Human rights is one of the most important geopolitical issues in the modern world. Jesus Christ is the centre of Christianity. Yet there exists almost no analysis of the significance of Christology for human rights. This book focuses on the connections. Examination of rights reveals tensions, ambiguities and conflicts. This book constructs a Christology which centres on a Christ of the vulnerable and the margins. It explores the interface between religion, law, politics and violence, East and West, North and South. The history of the use of sacred texts as 'texts of terror' is examined, and theological links to legal and political dimensions explored. Criteria are developed for action to make an effective difference to human rights enforcement and resolution between cultures and religions on rights.
Table of Contents
Contents: Preface; The centrality of rights - introduction; Jesus Christ and the hope of rights; Rights, cultures and transcendence; Rights in the Christological tradition; The hermeneutics of rights in the history of interpretation; Christology in human rights focus - towards a humane Christology; Marginality, Memory and solidarity; Rights reconsidered: building a postfoundational pathway; Christology FOR human rights; Making rights stick; Index.
George Newlands has been Professor of Divinity at the University of Glasgow, UK, since 1986. He was University Lecturer in Divinity, Cambridge, 1973-86, and Fellow and Dean at Trinity Hall Cambridge, 1982-86. He has written ten books including The Transformative Imagination, Ashgate, 2004.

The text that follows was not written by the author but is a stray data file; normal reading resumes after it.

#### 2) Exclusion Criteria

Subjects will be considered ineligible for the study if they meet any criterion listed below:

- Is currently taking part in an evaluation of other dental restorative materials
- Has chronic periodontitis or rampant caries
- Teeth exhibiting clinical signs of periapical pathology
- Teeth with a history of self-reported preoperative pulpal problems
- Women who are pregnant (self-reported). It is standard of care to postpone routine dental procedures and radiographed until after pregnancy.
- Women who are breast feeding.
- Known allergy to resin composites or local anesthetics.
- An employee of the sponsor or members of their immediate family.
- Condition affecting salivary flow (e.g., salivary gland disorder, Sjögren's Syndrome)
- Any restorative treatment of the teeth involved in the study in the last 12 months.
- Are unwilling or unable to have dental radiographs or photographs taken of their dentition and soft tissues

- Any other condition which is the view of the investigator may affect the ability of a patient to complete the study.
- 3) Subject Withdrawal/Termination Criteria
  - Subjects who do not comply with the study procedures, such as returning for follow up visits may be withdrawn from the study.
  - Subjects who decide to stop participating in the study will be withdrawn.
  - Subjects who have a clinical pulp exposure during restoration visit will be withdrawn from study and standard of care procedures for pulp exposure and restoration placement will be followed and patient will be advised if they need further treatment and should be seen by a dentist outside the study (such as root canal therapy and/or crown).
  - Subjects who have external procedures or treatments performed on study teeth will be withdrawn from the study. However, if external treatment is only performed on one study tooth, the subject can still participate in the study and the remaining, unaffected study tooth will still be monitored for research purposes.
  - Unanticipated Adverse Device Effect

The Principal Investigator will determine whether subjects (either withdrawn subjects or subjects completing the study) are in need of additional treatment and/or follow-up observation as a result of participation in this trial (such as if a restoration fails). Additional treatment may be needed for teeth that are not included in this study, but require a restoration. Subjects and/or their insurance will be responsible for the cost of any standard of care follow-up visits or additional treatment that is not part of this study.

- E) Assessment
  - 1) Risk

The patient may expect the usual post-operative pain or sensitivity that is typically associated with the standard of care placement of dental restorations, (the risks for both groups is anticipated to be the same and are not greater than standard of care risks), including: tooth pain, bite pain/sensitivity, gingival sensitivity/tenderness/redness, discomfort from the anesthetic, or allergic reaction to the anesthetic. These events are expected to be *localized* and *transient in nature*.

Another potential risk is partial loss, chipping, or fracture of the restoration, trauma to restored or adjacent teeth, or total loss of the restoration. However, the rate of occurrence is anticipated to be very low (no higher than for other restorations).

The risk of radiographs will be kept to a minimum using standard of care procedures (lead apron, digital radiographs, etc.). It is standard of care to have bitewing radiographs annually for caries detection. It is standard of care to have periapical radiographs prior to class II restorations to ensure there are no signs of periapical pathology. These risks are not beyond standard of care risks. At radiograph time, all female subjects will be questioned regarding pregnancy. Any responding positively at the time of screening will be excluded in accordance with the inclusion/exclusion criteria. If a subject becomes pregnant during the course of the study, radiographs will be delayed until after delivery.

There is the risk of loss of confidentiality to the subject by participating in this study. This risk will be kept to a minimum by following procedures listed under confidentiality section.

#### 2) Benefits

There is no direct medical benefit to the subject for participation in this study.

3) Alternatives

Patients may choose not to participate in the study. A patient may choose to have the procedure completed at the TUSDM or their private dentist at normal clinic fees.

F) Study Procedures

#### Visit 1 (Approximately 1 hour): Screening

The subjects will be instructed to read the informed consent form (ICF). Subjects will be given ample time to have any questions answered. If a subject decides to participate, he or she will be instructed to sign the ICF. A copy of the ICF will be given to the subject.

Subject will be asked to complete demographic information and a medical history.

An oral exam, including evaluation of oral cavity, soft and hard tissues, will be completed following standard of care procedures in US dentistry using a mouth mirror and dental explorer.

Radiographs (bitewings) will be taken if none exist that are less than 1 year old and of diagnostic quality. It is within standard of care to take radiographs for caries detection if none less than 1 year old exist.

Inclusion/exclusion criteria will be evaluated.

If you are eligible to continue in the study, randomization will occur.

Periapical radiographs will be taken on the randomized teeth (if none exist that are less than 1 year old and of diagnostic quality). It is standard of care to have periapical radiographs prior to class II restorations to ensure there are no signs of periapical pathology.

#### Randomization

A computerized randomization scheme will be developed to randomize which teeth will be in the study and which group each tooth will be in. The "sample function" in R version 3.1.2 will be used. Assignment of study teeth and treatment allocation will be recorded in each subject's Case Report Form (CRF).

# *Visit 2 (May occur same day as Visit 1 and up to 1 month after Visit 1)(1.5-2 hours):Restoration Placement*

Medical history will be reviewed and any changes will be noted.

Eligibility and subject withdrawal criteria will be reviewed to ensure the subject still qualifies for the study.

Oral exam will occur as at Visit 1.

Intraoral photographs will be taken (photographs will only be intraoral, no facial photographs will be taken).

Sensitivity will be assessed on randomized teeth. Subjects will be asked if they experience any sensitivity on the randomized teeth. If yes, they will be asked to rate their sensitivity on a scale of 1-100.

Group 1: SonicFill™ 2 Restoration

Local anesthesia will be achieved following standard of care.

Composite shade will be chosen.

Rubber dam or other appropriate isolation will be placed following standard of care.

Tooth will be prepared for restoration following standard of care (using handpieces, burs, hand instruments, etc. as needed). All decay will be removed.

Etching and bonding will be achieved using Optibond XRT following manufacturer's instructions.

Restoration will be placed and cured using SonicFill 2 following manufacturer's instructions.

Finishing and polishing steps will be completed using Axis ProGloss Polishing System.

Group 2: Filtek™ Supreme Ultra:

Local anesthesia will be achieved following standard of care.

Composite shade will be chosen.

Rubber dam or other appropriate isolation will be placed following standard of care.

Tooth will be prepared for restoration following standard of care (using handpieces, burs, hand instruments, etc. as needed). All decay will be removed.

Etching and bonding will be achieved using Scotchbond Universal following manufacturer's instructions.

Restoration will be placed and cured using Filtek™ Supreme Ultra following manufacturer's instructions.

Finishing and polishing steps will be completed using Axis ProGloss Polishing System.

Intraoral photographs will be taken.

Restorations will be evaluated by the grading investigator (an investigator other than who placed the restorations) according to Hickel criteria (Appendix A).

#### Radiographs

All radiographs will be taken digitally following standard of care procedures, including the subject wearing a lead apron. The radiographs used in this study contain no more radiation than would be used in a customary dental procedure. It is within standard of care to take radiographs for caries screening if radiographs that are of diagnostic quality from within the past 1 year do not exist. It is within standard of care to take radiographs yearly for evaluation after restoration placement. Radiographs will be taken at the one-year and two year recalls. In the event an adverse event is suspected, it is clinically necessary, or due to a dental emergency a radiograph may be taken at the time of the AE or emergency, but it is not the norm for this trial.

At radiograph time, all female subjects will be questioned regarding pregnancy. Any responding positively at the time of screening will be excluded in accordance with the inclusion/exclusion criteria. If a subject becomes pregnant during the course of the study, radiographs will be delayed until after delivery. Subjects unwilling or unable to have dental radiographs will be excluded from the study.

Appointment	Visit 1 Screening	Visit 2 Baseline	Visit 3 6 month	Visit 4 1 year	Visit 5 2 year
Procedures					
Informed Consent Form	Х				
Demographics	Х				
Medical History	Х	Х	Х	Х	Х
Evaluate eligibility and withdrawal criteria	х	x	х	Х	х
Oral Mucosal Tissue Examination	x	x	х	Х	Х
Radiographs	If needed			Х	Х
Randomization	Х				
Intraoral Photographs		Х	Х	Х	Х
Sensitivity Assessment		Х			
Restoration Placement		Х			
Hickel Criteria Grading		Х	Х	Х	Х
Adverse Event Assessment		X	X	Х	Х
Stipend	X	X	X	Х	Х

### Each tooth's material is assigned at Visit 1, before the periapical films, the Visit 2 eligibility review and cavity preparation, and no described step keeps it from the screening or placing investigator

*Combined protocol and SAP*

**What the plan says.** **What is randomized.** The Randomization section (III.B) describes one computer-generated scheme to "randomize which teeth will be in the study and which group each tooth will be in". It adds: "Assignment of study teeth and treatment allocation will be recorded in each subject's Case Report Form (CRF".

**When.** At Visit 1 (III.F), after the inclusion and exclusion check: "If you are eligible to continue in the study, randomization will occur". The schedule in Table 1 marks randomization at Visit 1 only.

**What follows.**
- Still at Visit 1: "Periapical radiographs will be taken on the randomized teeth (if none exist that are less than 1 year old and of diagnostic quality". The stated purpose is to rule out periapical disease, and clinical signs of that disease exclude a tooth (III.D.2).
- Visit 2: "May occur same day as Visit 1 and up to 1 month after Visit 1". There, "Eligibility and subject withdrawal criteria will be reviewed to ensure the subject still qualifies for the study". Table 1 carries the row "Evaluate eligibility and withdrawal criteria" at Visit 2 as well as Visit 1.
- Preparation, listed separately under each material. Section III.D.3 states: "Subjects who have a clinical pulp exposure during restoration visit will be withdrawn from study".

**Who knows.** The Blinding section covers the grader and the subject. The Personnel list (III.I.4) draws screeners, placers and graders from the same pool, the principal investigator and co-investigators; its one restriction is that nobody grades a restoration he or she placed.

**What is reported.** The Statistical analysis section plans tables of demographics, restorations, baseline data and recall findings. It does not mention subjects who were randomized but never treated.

'There is no one who writes with such incision, perceptiveness and constructive irony. This is a book which will speak to readers across both the disciplines and the professions, from academic theologian to Lieutenant-General.' Iain Torrance, Princeton Theological Seminary, New Jersey 'In this engaging and lively study, George Newlands seeks to connect distinctive christological claims with the more universal moral discourse of human rights. In doing so, he outlines important ways in which Christian theological ethics may appropriate secular claims while remaining faithful to its central theme.' David Fergusson, University of Edinburgh ’... fascinating work ... breaks new ground in demonstrating how rich a source for political reflection Christology can be. ...contains a very useful survey of a wide range of literature. The selection of citations is very judicious and the footnotes are often quite as interesting as the main body of the text. This scholarly and enjoyable work will prove an invaluable resource for anyone with a serious interest in human rights.’ Times Literary Supplement ’Newlands provides an excellent summary of the various, sometimes contending, theories and practices that have emerged in political and social thinking in the last four centuries... one can only recommend a book the strength of which lies in its capacity to demonstrate so ably that in the twenty-first century a Christology constructed without recognition of the issue of human rights will be a deficient Christology.’ Journal of Theological Studies ’... an engaging and informed defence of human rights which should interest a wide readership...’ The Tablet